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Victor Stenger
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Victor J. Stenger is a retired elementary particle physicist and author of twelve books including the 2007 New York Times bestseller God: The Failed Hypothesis. How Science Shows That God Does Not Exist. His latest book is God and the Atom: From Democritus to the Higgs Boson.

Dr. Stenger grew up in a Catholic working class neighborhood in Bayonne, New Jersey. His father was a Lithuanian immigrant, his mother the daughter of Hungarian immigrants. He attended public schools and received a Bachelor of Science degree in electrical engineering from Newark College of Engineering (now New Jersey Institute of Technology) in 1956. While at NCE, he was editor of the student newspaper and received several journalism awards.

Moving to Los Angeles on a Hughes Aircraft Company fellowship, Vic received a Master of Science degree in physics from UCLA in 1959 and a Ph.D. in Physics in 1963. He then took a position on the faculty of the University of Hawaii, retiring to Colorado in 2000. His current positions are adjunct professor of philosophy at the University of Colorado and emeritus professor of physics at the University of Hawaii. Vic has also held visiting positions on the faculties of the University of Heidelberg in Germany, Oxford in England, and has been a visiting researcher at Rutherford Laboratory in England, the National Nuclear Physics Laboratory in Frascati, Italy, and the University of Florence in Italy.

Dr. Stenger's research career spanned the period of great progress in elementary particle physics that ultimately led to the current standard model. He participated in experiments that helped establish the properties of strange particles, charmed quarks, gluons, and neutrinos. He also helped pioneer the emerging fields of very high-energy gamma ray and neutrino astronomy. In his last project before retiring, Vic collaborated on the underground experiment in Japan that showed for the first time that the neutrino has mass. The Japanese leader of the project shared the 2002 Nobel Prize in physics for that work.

Vic Stenger has had a parallel career as an author of critically well-received popular-level books that interface between physics and cosmology and philosophy, religion, and pseudoscience. These include: Not By Design: The Origin of the Universe (1988); Physics and Psychics: The Search for a World Beyond the Senses (1990); The Unconscious Quantum: Metaphysics in Modern Physics and Cosmology (1995); Timeless Reality: Symmetry, Simplicity, and Multiple Universes (2000); Has Science Found God? The Latest Results in the Search for Purpose in the Universe (2003); The Comprehensible Cosmos: Where Do the Laws of Physics Come from? (2006); God: The Failed Hypothesis. How Science Shows That God Does Not Exist (2007) [NY Times bestseller]; Quantum Gods: Creation, Chaos, and the Search for Cosmic Consciousness (2009); The New Atheism: Taking a Stand for Science and Reason (2009); The Fallacy of Fine-Tuning: Why the Universe Is Not Designed for Us (2011); God and the Folly of Faith: The Fundamental Incompatibility of Religion, God and the Atom: From Democritus to the Higgs Boson (2013), and God and the Multiverse: Humanity's Expanding View of the Universe.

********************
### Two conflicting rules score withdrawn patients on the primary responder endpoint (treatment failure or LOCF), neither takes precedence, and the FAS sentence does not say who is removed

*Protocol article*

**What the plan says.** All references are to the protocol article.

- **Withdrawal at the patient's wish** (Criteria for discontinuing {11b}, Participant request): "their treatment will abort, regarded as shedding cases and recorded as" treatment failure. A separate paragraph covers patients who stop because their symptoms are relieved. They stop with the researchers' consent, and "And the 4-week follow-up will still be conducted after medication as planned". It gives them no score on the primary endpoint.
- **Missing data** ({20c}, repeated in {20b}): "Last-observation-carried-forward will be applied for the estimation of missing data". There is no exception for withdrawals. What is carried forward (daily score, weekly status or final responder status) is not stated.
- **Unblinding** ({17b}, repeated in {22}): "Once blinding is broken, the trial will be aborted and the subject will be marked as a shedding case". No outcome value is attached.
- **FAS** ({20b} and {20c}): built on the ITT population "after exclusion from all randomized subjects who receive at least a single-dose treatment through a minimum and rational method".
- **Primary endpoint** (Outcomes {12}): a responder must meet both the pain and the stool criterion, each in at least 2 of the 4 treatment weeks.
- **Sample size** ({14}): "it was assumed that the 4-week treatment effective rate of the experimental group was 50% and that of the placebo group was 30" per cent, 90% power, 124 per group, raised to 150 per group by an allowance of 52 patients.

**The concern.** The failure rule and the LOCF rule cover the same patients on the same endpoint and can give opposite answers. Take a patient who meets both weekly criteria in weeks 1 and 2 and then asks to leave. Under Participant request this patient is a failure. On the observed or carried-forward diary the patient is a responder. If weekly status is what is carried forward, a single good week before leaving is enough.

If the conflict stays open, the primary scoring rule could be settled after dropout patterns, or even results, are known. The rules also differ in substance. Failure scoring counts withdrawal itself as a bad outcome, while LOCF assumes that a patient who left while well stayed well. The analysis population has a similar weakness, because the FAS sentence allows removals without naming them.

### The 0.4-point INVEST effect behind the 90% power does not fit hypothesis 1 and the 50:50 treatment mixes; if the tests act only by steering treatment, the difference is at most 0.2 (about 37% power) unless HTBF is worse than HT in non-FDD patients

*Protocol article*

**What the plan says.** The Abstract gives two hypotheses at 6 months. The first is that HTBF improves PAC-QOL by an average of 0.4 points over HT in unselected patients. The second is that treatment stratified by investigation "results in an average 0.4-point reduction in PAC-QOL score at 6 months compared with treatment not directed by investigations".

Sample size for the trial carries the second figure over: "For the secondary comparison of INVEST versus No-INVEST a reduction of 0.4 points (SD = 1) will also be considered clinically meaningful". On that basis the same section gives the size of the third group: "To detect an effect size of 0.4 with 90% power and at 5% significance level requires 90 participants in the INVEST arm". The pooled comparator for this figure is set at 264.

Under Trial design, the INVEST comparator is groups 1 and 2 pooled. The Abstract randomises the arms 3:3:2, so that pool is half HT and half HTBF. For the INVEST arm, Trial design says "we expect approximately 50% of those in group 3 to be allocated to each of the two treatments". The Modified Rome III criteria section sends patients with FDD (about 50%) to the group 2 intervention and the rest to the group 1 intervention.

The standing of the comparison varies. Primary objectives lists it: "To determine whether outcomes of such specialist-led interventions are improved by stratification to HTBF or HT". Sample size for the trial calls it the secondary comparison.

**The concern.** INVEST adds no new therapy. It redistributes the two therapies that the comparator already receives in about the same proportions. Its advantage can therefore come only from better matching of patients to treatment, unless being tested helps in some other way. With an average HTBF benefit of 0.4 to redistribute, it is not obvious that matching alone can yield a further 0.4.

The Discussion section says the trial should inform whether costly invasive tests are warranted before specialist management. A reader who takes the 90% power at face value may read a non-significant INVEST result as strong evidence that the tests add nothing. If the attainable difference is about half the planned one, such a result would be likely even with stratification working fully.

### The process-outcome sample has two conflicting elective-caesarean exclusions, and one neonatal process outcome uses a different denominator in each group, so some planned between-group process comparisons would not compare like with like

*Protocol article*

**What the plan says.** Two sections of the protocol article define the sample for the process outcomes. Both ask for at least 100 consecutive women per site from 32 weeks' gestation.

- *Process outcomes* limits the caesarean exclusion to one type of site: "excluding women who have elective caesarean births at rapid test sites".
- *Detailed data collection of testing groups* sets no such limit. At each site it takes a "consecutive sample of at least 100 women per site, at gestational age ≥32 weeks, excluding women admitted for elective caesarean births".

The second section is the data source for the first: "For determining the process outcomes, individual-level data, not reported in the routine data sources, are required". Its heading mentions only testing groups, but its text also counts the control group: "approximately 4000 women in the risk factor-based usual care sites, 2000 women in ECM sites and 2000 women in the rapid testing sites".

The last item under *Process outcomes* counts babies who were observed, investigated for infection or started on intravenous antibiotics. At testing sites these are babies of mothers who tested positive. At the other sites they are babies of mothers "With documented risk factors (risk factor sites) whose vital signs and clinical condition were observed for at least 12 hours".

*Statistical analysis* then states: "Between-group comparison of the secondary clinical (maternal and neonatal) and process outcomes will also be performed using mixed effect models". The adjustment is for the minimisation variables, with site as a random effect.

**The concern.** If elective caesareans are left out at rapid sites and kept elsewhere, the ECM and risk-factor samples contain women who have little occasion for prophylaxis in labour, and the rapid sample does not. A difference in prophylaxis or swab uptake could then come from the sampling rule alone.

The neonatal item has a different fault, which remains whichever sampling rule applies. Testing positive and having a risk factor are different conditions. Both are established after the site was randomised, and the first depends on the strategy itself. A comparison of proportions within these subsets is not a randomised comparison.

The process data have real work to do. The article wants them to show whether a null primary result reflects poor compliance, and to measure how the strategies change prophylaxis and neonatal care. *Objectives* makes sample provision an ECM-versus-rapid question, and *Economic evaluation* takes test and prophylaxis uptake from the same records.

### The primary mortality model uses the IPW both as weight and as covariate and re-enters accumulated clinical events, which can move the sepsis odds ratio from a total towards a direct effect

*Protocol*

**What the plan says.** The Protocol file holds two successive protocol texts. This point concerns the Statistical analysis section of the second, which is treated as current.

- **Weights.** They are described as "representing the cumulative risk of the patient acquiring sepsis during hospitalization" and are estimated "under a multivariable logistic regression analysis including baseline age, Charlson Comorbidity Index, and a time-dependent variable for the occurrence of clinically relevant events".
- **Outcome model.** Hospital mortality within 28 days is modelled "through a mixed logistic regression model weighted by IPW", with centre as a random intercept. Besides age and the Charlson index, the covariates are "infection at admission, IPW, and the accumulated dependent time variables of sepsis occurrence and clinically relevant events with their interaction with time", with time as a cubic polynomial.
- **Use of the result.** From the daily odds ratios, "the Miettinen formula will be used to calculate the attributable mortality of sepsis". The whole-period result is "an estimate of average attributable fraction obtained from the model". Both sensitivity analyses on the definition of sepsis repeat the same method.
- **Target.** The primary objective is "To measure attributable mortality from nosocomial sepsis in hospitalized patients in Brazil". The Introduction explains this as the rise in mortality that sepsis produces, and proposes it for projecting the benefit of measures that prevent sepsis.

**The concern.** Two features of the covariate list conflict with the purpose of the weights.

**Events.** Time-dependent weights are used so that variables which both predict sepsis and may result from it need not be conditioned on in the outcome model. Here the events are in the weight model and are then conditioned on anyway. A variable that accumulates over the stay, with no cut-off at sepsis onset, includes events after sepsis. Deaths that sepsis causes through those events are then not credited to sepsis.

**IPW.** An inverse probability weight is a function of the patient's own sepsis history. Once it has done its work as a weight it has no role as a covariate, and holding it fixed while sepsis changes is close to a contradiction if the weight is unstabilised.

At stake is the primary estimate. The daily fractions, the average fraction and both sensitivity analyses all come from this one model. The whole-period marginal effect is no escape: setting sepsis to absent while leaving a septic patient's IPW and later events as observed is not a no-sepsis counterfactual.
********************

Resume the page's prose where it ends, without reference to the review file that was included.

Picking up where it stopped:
Vic and his wife Phylliss have been happily married since 1962 and have two children and four grandchildren.

Vic maintains a website where much of his writing can be found here.

Entries by Victor Stenger

Myths of Physics: 2. Gravity Is Much Weaker Than Electromagnetism

(21) Comments | Posted August 26, 2014 | 5:19 PM

This is one you will hear in physics classrooms and read in physics textbooks. It even seems to be familiar experience. The magnetic repulsion between the like poles of two small bar magnets easily overcomes their mutual gravitational attraction.

But the sun and Earth have magnetic fields too, and their...

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Myths of Physics: 1. Einstein's Speed Limit Is the Speed of Light

(50) Comments | Posted August 12, 2014 | 4:50 PM

This is the first of some huffing and puffing I plan to do involving several common myths about physics, which are held by most people including some but not all physicists. The first involves the speed of light.

One of the axioms of Einstein's special theory of relatively is that...

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The End of Accelerator Physics?

(46) Comments | Posted July 31, 2014 | 3:37 PM

In summer 2012, a dramatic news conference was held at the CERN laboratory in Geneva. There it was announced that two independent experiments at the lab's Large Hadron Collider (LHC) had confirmed the existence of the Higgs boson. This was a great triumph for the standard model of elementary particle...

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The Revolution That Didn't Happen

(12) Comments | Posted July 18, 2014 | 7:39 PM

In 1975, a young Austrian physicist by the name of Fritjof Capra published a bestselling book called The Tao of Physics that still can be found on the science shelves of most bookstores. Capra claimed to see strong parallels between Hinduism, Buddhism, Taoism, and modern physics--especially quantum mechanics. The word...

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Science Is Politics

(17) Comments | Posted May 28, 2014 | 11:58 AM

When I received my PhD in elementary particle physics from UCLA in 1963, numerous opportunities presented themselves. I decided to take an offer from the University of Hawaii to join the faculty as a tenure-track assistant professor. I was able to avoid the two or three years as a postdoc...

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Oklahoma, Where the Sun Shines Brightly in the Sky

(2) Comments | Posted May 6, 2014 | 10:58 AM

The Republican governor of Oklahoma, Mary Fallin, has just signed a bill that forces homeowners to pay a fee for the right to remain connected to the local power grid if they have solar panels on their houses to generate electricity. The right-wing propaganda organization Americans For Prosperity,...